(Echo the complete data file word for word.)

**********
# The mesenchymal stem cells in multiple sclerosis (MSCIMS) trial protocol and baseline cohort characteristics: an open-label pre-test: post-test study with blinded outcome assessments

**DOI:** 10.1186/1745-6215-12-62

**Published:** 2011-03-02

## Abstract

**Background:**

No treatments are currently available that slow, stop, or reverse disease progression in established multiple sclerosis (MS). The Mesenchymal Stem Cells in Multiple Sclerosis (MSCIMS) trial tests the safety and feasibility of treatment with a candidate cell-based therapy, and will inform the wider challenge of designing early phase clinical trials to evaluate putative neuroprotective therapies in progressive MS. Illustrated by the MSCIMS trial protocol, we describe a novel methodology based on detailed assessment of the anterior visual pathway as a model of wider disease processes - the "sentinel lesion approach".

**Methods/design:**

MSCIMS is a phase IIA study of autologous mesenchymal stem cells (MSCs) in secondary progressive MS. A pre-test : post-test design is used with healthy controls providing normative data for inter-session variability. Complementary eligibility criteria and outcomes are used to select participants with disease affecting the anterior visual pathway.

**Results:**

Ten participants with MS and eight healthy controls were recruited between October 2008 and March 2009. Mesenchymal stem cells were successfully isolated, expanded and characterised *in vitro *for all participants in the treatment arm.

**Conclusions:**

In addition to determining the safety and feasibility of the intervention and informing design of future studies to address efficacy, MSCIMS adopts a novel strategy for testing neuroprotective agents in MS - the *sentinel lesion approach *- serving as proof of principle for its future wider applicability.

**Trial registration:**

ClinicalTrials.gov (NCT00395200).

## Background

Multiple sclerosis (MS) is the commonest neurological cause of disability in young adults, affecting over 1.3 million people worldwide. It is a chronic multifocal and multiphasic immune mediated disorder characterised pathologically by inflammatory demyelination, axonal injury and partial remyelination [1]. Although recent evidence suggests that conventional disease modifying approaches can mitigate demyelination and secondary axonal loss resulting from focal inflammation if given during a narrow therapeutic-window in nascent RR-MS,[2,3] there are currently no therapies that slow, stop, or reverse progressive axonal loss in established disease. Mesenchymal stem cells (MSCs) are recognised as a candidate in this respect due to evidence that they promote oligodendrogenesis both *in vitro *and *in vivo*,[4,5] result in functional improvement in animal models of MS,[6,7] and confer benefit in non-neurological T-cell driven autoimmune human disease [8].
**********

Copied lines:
# The mesenchymal stem cells in multiple sclerosis (MSCIMS) trial protocol and baseline cohort characteristics: an open-label pre-test: post-test study with blinded outcome assessments

**DOI:** 10.1186/1745-6215-12-62

**Published:** 2011-03-02

## Abstract

**Background:**

No treatments are currently available that slow, stop, or reverse disease progression in established multiple sclerosis (MS). The Mesenchymal Stem Cells in Multiple Sclerosis (MSCIMS) trial tests the safety and feasibility of treatment with a candidate cell-based therapy, and will inform the wider challenge of designing early phase clinical trials to evaluate putative neuroprotective therapies in progressive MS. Illustrated by the MSCIMS trial protocol, we describe a novel methodology based on detailed assessment of the anterior visual pathway as a model of wider disease processes - the "sentinel lesion approach".

**Methods/design:**

MSCIMS is a phase IIA study of autologous mesenchymal stem cells (MSCs) in secondary progressive MS. A pre-test : post-test design is used with healthy controls providing normative data for inter-session variability. Complementary eligibility criteria and outcomes are used to select participants with disease affecting the anterior visual pathway.

**Results:**

Ten participants with MS and eight healthy controls were recruited between October 2008 and March 2009. Mesenchymal stem cells were successfully isolated, expanded and characterised *in vitro *for all participants in the treatment arm.

**Conclusions:**

In addition to determining the safety and feasibility of the intervention and informing design of future studies to address efficacy, MSCIMS adopts a novel strategy for testing neuroprotective agents in MS - the *sentinel lesion approach *- serving as proof of principle for its future wider applicability.

**Trial registration:**

ClinicalTrials.gov (NCT00395200).

## Background

Multiple sclerosis (MS) is the commonest neurological cause of disability in young adults, affecting over 1.3 million people worldwide. It is a chronic multifocal and multiphasic immune mediated disorder characterised pathologically by inflammatory demyelination, axonal injury and partial remyelination [1]. Although recent evidence suggests that conventional disease modifying approaches can mitigate demyelination and secondary axonal loss resulting from focal inflammation if given during a narrow therapeutic-window in nascent RR-MS,[2,3] there are currently no therapies that slow, stop, or reverse progressive axonal loss in established disease. Mesenchymal stem cells (MSCs) are recognised as a candidate in this respect due to evidence that they promote oligodendrogenesis both *in vitro *and *in vivo*,[4,5] result in functional improvement in animal models of MS,[6,7] and confer benefit in non-neurological T-cell driven autoimmune human disease [8].